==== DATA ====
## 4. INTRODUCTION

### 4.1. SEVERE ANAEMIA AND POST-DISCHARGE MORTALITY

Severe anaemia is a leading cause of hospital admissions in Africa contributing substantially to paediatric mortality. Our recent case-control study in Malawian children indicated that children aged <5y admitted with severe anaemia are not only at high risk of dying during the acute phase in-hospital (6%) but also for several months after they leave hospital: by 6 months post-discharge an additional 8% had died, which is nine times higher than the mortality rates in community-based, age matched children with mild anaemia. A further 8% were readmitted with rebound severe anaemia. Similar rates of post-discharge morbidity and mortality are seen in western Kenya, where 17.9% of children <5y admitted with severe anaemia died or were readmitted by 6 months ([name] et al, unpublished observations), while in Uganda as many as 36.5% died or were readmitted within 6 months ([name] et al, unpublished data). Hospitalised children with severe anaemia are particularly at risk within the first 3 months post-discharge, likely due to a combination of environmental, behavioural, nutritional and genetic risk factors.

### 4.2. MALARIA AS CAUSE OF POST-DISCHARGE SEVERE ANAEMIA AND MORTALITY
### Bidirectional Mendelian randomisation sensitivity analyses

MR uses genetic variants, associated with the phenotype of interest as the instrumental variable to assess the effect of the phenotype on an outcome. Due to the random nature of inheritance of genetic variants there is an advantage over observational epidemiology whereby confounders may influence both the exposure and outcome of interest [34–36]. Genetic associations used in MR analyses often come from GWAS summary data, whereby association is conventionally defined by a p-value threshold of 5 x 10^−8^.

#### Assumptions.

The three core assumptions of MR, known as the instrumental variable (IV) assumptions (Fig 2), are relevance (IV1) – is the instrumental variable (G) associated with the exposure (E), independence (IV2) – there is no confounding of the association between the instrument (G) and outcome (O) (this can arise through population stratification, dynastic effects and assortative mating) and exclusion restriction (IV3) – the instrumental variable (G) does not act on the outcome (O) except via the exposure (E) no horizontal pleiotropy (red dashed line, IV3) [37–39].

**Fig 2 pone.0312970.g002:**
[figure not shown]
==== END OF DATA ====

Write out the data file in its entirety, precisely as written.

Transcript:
## 4. INTRODUCTION

### 4.1. SEVERE ANAEMIA AND POST-DISCHARGE MORTALITY

Severe anaemia is a leading cause of hospital admissions in Africa contributing substantially to paediatric mortality. Our recent case-control study in Malawian children indicated that children aged <5y admitted with severe anaemia are not only at high risk of dying during the acute phase in-hospital (6%) but also for several months after they leave hospital: by 6 months post-discharge an additional 8% had died, which is nine times higher than the mortality rates in community-based, age matched children with mild anaemia. A further 8% were readmitted with rebound severe anaemia. Similar rates of post-discharge morbidity and mortality are seen in western Kenya, where 17.9% of children <5y admitted with severe anaemia died or were readmitted by 6 months ([name] et al, unpublished observations), while in Uganda as many as 36.5% died or were readmitted within 6 months ([name] et al, unpublished data). Hospitalised children with severe anaemia are particularly at risk within the first 3 months post-discharge, likely due to a combination of environmental, behavioural, nutritional and genetic risk factors.

### 4.2. MALARIA AS CAUSE OF POST-DISCHARGE SEVERE ANAEMIA AND MORTALITY
### Bidirectional Mendelian randomisation sensitivity analyses

MR uses genetic variants, associated with the phenotype of interest as the instrumental variable to assess the effect of the phenotype on an outcome. Due to the random nature of inheritance of genetic variants there is an advantage over observational epidemiology whereby confounders may influence both the exposure and outcome of interest [34–36]. Genetic associations used in MR analyses often come from GWAS summary data, whereby association is conventionally defined by a p-value threshold of 5 x 10^−8^.

#### Assumptions.

The three core assumptions of MR, known as the instrumental variable (IV) assumptions (Fig 2), are relevance (IV1) – is the instrumental variable (G) associated with the exposure (E), independence (IV2) – there is no confounding of the association between the instrument (G) and outcome (O) (this can arise through population stratification, dynastic effects and assortative mating) and exclusion restriction (IV3) – the instrumental variable (G) does not act on the outcome (O) except via the exposure (E) no horizontal pleiotropy (red dashed line, IV3) [37–39].

**Fig 2 pone.0312970.g002:**
[figure not shown]